Atlas Axillia PLC, a subsidiary of the Hemas Group, has gifted a fully homegrown Automated Guided Vehicle (AGV) robot to the Homagama Base Hospital, to assist medical personnel in the remote monitoring and care of patients affected by the coronavirus.
The company announced that the prototype, a first of its kind in Sri Lanka, is currently undergoing live tests at the Homagama Base Hospital, where the Atlas team behind the invention is working closely with hospital staff to understand and address any functional concerns. The company will subsequently make the technology of this prototype available for select individuals or organizations that wish to produce more units to fight the pandemic.
Dr. Indika Jagoda, the Regional Director of Health Services, Colombo lauded the launch of the prototype AGV. “It is truly remarkable that a Sri Lankan company has developed a home grown robotic medical assistant. The advancement of technological development is vital in the fight against this pandemic. The ready access to patients that healthcare workers have without putting themselves at risk, thanks to the AGV robot, is truly a massive advantage in the fight against COVID-19,” he said.
The AGV can carry food and medicine to patients and perform basic medical check-ups, such as checking temperatures. It also enables doctors to monitor patients remotely, while having conversations with them through the cameras mounted on it. In addition to this, the AGV can charge itself using a wireless charging port, further reducing its physical proximity to healthcare workers. The use of the AGV will automate patient monitoring, thereby enabling healthcare workers to apply their expertise in managing the crisis more efficiently and to stay safe while saving lives.
Speaking on the initiative, Asitha Samaraweera, Chief Executive Officer, Atlas Axillia said, “I am extremely proud of our team for creating a solution to address one of the challenges our medical personnel are facing today in the country with respect to infectious diseases such as the Coronavirus. We humbly share this invention to further the national cause to effectively combat COVID-19. We are gifting the prototype to the Homagama Hospital, as it is a designated facility to treat COVID-19 patients exclusively”.
“As a company with the national interest at heart for over 60 years, we have remained focused on contributing to Sri Lanka’s economy by investing in the country. This innovation by our team is the best way for us to do so in this critical time of need, ensuring that we are enabling our healthcare workers to fight the spread of this pandemic more efficiently,” Asitha Samaraweera added.
Currently, healthcare providers who work closely with infected patients use Personal Protective Equipment (PPE) when treating them, at great physical discomfort to themselves. The deployment of the AGV will ease this burden to a great extent, where one-on-one patient interaction is focused on mandatory and critical health requirements.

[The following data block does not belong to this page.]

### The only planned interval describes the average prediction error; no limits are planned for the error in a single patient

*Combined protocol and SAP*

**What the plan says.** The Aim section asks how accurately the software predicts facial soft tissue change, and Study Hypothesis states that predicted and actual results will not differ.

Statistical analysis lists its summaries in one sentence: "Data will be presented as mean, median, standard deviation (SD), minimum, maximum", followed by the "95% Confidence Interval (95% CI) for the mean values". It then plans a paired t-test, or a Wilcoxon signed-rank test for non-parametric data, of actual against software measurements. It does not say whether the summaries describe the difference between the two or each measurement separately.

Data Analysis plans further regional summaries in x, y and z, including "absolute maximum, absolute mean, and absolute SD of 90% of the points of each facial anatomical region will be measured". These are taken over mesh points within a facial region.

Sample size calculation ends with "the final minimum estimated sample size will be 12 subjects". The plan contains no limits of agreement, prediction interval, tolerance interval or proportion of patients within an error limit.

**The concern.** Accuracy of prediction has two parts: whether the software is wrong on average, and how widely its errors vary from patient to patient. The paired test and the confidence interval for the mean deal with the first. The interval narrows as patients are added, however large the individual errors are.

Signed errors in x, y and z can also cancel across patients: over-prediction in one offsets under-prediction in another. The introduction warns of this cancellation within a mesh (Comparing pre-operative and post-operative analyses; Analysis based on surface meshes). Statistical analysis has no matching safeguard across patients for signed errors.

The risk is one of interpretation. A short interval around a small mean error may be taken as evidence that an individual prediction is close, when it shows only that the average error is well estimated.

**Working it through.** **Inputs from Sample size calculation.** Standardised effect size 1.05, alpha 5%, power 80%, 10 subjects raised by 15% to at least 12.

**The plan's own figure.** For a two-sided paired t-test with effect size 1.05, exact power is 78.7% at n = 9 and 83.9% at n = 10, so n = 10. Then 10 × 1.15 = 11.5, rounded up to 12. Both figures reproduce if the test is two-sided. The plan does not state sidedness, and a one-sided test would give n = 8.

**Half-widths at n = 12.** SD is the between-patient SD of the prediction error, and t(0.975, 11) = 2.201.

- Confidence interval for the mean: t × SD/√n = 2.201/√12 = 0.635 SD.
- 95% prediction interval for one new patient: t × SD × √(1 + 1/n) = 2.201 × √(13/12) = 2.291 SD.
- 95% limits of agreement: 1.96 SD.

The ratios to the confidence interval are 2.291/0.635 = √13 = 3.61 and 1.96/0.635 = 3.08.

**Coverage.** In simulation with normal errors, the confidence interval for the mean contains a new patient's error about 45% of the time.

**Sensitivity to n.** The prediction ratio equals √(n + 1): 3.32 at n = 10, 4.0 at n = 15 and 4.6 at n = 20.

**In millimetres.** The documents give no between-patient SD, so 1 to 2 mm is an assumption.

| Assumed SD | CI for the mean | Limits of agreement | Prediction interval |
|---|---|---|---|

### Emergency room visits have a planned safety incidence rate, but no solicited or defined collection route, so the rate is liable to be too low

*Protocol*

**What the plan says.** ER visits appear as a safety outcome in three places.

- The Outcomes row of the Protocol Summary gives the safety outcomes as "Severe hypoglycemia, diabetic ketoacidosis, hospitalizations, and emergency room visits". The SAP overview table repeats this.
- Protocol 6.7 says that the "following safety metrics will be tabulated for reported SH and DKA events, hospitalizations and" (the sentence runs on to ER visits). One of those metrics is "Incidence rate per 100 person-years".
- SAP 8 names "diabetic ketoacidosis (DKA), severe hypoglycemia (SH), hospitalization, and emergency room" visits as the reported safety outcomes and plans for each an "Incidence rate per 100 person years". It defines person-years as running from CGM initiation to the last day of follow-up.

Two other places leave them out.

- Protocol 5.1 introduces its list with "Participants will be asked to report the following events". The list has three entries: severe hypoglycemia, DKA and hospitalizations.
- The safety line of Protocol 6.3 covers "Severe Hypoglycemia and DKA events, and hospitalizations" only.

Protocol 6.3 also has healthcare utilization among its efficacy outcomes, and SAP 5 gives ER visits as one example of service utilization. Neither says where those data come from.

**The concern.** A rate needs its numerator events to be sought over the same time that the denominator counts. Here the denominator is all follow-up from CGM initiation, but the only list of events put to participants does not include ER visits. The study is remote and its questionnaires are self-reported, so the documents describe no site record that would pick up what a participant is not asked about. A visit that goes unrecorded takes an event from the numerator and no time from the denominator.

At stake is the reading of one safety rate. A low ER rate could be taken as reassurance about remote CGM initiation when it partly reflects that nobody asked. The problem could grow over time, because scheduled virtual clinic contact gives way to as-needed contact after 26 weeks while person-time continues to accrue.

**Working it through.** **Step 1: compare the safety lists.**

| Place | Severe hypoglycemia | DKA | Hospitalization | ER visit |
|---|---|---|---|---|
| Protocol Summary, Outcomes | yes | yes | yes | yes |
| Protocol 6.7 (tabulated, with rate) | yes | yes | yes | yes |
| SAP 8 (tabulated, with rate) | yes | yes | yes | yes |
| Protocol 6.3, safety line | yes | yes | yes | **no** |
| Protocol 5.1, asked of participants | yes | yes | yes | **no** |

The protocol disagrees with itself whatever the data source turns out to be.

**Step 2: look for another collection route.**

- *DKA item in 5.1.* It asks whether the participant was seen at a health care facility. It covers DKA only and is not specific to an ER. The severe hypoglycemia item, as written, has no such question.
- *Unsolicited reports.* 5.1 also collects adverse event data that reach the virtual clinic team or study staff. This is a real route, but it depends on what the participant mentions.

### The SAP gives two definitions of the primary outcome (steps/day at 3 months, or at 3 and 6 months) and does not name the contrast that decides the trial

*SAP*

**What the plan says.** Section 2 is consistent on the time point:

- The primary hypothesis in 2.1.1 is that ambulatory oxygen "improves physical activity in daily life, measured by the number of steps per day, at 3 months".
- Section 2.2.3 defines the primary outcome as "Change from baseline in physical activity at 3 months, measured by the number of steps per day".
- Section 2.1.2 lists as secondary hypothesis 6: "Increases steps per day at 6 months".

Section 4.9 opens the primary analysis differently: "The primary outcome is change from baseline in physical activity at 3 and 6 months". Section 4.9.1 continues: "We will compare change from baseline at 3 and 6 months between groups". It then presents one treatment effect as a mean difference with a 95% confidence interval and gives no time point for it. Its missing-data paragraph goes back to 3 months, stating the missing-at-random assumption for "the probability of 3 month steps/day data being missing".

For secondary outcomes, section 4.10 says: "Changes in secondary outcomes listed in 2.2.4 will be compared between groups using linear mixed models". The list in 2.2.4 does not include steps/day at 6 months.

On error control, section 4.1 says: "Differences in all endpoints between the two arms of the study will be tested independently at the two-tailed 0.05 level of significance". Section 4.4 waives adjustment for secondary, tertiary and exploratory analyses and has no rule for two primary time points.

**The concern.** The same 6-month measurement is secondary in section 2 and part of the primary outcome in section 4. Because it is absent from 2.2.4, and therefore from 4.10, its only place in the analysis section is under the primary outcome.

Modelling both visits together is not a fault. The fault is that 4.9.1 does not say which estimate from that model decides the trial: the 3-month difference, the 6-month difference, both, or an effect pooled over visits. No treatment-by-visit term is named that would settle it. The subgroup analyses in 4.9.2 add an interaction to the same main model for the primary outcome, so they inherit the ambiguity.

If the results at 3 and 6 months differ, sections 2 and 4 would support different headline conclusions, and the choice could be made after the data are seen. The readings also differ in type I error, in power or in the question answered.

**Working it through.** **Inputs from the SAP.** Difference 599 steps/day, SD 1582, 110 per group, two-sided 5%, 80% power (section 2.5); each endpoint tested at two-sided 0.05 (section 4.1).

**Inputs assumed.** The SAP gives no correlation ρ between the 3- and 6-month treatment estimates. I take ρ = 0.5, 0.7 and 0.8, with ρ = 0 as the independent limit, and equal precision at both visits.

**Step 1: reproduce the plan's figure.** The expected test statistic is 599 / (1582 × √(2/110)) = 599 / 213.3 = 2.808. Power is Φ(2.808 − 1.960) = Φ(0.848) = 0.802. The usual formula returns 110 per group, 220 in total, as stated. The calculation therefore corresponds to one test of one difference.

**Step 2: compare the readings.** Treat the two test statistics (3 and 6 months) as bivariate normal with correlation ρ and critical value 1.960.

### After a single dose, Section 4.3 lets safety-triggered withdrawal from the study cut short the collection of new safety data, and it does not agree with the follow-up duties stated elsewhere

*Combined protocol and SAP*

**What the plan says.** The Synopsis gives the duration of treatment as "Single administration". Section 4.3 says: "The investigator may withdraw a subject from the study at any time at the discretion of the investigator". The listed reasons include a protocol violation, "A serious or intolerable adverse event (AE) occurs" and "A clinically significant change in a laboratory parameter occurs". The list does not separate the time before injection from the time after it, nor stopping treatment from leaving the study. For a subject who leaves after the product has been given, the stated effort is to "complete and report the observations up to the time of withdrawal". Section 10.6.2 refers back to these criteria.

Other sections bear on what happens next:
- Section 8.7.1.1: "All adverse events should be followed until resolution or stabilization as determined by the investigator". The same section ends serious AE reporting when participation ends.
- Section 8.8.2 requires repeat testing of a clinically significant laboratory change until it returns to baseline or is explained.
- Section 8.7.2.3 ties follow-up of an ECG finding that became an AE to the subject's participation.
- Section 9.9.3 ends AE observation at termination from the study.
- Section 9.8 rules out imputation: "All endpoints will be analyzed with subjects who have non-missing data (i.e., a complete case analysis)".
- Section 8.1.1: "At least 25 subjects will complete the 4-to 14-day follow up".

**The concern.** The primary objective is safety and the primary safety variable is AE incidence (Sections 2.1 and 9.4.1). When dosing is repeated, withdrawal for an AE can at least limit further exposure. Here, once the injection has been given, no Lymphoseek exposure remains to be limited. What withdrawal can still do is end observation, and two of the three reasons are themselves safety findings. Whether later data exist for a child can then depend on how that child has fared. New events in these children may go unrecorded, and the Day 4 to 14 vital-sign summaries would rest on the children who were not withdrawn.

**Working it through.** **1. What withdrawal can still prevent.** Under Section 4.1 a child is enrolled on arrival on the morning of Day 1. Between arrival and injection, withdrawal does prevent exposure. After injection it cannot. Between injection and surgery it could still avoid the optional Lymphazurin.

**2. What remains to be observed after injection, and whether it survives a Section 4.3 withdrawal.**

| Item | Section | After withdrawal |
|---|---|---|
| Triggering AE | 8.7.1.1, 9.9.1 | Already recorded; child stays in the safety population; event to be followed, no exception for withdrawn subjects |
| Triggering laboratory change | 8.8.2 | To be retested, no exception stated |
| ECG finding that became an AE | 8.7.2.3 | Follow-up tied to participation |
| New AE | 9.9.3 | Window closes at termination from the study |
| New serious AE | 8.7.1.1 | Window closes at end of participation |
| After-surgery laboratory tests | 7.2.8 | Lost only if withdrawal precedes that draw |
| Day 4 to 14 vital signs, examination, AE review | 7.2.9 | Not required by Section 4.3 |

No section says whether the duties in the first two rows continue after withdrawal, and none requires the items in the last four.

Dr. Janith Hettiarachchi, Medical Superintendent, Base Hospital Homagama, thanked Atlas Axillia for stepping in to help the nation at this crucial juncture. “The most important thing in a situation like this is keeping our staff safe. If even one of our staff is infected, the entire team will have to undergo quarantine, upsetting the entire operation. To have a robotic nursing assistant doing the work that a human healthcare worker would otherwise have to do, significantly reduces the chance of an infection and is therefore invaluable. This is apart from the large monetary saving the state makes, from not having to use multiple sets of expensive PPEs by healthcare workers to interact with patients each day.”
The AGV was developed by a team of innovators within the manufacturing and engineering division of Atlas, led by Viraj Jayasooriya, COO / Director Operations. The team, which practices manufacturing innovation, developed the AGV originally as a robotic assistant to carry goods within the Atlas production facility. With the outbreak of the Coronavirus, the team immediately began innovating the existing model to create a machine that can be used at hospitals, as a remote medical assistant.
Viraj Jayasooriya from Atlas said, “Our teams designed and fabricated the entire robot from scratch and have been working around the clock the past few days to perfect the modifications that will enable it to monitor COVID-19 patients. Medical professionals are constantly in danger of being exposed in the frontlines. With the AGV in place, we can minimize the need to send humans inside the ward, as the robot goes to each bed in multiple wards and allows the remote monitoring of patients by doctors. We welcome organisations who are interested in scaling up the production of this robot, in order to deploy them for the support of more medical personnel combating COVID-19.”
Atlas intends to secure all design and patent rights in respect of this invention as soon as the circumstances permit it, in order proceed with further development.